I immediately created a list of reasons why I love short stories.
In Defense of Short Stories
- Short stories are just that: short. I don’t feel guilty about investing my time or asking someone to set aside the portion of time it takes to finish one. If you don’t like it, it’s no big loss.
- You get to know the author, not just the characters. In a novel, it’s sometimes difficult to distinguish the author’s voice from the characters’ points of view. Within a short story collection, common themes, writing styles, perspectives, and other threads between the stories reveal more of the author.
- Short stories usually capture a single scene or character, creating a saturated poignancy that doesn’t always occur in novels. Novels have the luxury of building up to a climax in hundreds of pages, while short stories need to make you care in a fraction of the space. When done well, the result can be striking.
My affinity for short stories originated in school; we all read “The Lottery,” and “The Gift of the Magi” in middle and high school. I enjoyed these stories, subsequently purchased a collection of selected O. Henry stories, and from that point on would recommend “The Last Leaf” to anyone who asked (or didn’t ask) for a quick read.
In college, my Recent Writings class included a variety of short stories, all touching on themes of loss or longing. In this class, I was immersed in the melancholy of Jhumpa Lahiri’s “A Temporary Matter” and the wistful yearnings of “Lunch with My Daughter,” by John Biguenet.
Millhauser’s “Clair de Lune” and “The Knife Thrower.” Keret’s “Fatso” and “Glittery Eyes” and “More Life.” Bloom’s “A Blind Man Can See How Much I Love You.” Puchner’s “Children of God.” Each beautiful in its own way.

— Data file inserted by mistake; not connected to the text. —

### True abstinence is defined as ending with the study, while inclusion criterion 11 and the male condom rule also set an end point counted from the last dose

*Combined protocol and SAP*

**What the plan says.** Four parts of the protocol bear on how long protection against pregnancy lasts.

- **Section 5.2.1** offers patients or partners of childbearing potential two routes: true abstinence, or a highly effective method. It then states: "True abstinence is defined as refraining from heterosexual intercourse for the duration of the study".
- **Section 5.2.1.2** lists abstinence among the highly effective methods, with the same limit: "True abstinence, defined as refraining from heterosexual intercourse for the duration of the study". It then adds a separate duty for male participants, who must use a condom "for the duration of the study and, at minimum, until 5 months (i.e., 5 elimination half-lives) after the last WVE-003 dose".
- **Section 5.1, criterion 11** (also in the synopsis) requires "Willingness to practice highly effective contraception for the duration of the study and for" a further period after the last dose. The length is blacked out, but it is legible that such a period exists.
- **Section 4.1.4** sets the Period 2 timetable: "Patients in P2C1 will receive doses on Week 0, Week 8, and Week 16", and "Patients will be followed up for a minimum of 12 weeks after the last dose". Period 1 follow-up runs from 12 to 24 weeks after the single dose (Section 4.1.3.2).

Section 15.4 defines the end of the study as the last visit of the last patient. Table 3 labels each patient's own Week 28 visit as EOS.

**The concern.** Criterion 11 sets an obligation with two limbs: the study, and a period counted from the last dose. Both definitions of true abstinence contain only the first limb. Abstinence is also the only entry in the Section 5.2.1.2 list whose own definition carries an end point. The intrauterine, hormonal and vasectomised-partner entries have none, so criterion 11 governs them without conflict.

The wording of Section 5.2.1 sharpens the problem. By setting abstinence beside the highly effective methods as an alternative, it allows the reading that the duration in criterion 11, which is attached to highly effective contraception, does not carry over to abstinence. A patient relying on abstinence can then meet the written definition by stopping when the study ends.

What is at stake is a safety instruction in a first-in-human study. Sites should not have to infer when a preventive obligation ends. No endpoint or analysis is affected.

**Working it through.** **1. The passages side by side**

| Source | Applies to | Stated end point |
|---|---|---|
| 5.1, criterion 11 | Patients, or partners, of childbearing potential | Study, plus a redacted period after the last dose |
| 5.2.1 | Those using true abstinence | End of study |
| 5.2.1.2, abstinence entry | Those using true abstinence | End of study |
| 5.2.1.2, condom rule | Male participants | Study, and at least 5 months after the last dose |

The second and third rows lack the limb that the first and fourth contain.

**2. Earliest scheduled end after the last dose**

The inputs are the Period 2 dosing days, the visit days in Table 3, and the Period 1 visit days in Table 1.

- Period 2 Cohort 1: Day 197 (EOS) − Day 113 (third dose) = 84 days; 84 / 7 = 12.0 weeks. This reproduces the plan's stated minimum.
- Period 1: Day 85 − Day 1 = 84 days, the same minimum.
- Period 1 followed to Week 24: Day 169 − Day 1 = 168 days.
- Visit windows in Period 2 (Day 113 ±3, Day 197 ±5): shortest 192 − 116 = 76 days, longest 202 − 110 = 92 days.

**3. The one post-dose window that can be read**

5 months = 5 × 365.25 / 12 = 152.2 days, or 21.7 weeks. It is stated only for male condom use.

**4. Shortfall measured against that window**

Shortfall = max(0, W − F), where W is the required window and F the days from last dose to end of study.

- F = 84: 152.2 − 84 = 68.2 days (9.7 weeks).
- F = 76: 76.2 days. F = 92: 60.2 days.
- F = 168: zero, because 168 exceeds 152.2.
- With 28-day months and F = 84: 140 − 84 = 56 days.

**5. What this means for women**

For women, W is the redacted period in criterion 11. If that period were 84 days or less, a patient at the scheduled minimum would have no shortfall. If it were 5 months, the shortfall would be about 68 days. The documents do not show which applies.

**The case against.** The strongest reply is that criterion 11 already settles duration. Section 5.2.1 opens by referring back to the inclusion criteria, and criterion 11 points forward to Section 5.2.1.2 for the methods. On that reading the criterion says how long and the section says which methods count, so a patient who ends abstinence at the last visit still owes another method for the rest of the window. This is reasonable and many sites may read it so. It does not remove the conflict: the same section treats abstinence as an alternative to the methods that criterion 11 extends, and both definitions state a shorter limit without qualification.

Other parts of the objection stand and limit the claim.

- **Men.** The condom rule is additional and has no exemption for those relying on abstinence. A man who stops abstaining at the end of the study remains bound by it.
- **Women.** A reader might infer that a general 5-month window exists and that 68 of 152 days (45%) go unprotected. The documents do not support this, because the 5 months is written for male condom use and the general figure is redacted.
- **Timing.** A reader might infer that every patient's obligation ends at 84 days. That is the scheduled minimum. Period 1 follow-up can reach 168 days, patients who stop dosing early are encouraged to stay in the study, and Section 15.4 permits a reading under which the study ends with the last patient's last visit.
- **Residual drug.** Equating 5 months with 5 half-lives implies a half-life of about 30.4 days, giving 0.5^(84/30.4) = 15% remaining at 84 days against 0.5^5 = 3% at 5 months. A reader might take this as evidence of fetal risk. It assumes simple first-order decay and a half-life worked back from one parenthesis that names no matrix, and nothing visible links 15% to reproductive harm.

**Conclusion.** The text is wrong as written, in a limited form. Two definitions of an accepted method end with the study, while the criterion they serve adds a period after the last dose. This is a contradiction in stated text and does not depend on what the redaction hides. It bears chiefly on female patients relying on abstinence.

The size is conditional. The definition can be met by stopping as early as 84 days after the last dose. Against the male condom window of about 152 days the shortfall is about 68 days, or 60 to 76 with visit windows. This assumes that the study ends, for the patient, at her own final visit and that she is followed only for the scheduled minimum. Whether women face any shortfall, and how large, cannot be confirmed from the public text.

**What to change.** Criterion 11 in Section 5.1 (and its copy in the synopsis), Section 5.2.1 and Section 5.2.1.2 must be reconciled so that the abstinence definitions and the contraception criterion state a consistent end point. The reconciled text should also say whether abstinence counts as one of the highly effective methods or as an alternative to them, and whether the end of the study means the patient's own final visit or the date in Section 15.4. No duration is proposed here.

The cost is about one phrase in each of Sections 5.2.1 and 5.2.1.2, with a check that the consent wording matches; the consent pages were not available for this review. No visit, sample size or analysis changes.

The distinct voice of Eric Puchner’s narrator in “Essay #3: Leda and the Swan” prompted me to read the rest of the Music Through the Floor collection, which remains one of my all-time favorites. (It also helped that my professor let me keep a copy. Thanks, Ray.)
I’ve gone on to complete Lahiri’s Interpreter of Maladies as well. Just like middle school Erika would, I recommend this and Music Through the Floor to anyone who will listen. Emma Donoghue’s Touchy Subjects and Margaret Atwood’s Stone Mattress are other favorites.
So, why do I want everyone I know to experience these stories — because let’s be honest, I must want everyone to read them; otherwise, why would I construct a post that’s essentially just a bunch of authors and titles that I enjoy?
Simply refer to my list above. Digestible, revealing of the author, and often poignant, short stories are the perfect way to ease into reading, try a new author, and engage with a story.
So, if you have the time and desire, read on! This list of collections, which includes all the stories in this post, is a great place to start:
- Music Through the Floor, Eric Puchner
- Interpreter of Maladies, Jhumpa Lahiri
- Touchy Subjects, Emma Donoghue
- A Blind Man Can See How Much I Love You: Stories, Amy Bloom
- The Knife Thrower and Other Stories, Steven Millhauser
- The Torturer’s Apprentice: Stories, John Biguenet
- The Nimrod Flipout: Stories, Etgar Keret
- Stone Mattress, Margaret Atwood
- The Best Short Stories of O. Henry, O. Henry